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A Paasche VL will shoot about any kind of paint but you get better results with airbrush paints. Besides Createx, I use Smith Wildlife and Van Dyke Nature's Gallery paints about 50/50. If you mix brands to get particular colors, you can sometimes run into compatibility problems that cause clogging. But I haven't had problems with these 3 brands so far.

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Hi there,

The paints are not what is holding you back as Createx, Auto Air etc can all produce some incredibly fine details when properly reduced.

Getting fine control is the result of several factors...

1. Paint reduction: Use the appropriate reducer to thin out the paint. Use transparent paints for the finest details and work in light layers.

2. Air pressure: Lower the air pressure after reducing the paint to the correct viscosity for detailing. This will vary depending on the airbrush used and the paint type.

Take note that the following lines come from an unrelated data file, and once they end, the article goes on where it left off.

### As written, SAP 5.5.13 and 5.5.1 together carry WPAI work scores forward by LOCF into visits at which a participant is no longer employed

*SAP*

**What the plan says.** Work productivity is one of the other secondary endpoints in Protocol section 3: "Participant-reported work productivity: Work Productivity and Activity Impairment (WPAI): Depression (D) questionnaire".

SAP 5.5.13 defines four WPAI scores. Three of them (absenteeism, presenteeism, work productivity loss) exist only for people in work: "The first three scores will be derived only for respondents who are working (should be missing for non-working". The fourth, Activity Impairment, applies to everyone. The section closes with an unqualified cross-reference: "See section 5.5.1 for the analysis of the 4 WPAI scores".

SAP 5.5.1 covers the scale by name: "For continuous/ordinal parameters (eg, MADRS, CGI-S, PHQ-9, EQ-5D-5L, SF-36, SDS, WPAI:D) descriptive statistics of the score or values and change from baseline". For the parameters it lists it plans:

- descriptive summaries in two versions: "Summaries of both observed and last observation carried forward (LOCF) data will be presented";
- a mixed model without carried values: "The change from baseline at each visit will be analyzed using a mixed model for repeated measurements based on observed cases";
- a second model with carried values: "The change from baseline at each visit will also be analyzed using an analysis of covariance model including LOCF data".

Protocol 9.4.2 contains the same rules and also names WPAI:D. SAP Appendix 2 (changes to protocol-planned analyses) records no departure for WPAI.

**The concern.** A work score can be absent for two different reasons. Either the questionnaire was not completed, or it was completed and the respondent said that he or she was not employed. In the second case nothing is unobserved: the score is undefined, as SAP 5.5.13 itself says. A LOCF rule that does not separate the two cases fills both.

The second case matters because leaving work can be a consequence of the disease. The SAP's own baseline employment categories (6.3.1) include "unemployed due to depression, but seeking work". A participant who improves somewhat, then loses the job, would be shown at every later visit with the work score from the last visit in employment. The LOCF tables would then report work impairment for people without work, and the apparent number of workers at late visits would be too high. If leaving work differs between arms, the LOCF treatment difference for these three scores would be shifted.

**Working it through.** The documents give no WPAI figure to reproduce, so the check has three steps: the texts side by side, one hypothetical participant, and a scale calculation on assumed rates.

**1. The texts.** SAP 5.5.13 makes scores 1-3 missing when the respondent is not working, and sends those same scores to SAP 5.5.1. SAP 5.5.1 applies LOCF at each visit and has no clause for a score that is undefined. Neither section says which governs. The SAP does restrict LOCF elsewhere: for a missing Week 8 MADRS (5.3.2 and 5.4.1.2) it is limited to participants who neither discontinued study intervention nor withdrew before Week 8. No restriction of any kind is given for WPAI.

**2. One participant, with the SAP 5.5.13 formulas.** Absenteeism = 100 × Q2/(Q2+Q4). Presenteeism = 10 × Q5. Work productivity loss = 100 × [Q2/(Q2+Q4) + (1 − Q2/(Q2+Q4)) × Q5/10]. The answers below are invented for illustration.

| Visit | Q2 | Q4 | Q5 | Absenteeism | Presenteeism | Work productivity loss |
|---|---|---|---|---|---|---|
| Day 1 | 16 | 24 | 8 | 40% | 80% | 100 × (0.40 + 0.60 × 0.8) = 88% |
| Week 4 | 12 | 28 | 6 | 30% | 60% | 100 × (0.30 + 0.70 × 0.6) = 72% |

3. Proximity: Getting physically close to what you are painting is what ultimately allows the fine lines and spots etc. Only by experimenting with the first two factors can you then get in close and not get spidering or blow the paint everywhere.

4. Masking: The use of many types of masking such as freehand shields, paper, mylar etc will keep overspray from muddying things up. I use many different items to create different effects on my baits. Experimenting is key in getting the results you're after.

5. PRACTICE: After learning how to reduce,lower the air pressure and get in nice and close you need to put in some hours of practice. It takes steady hands and confidence in your abilities to get the level of detail that your equipment is capable of.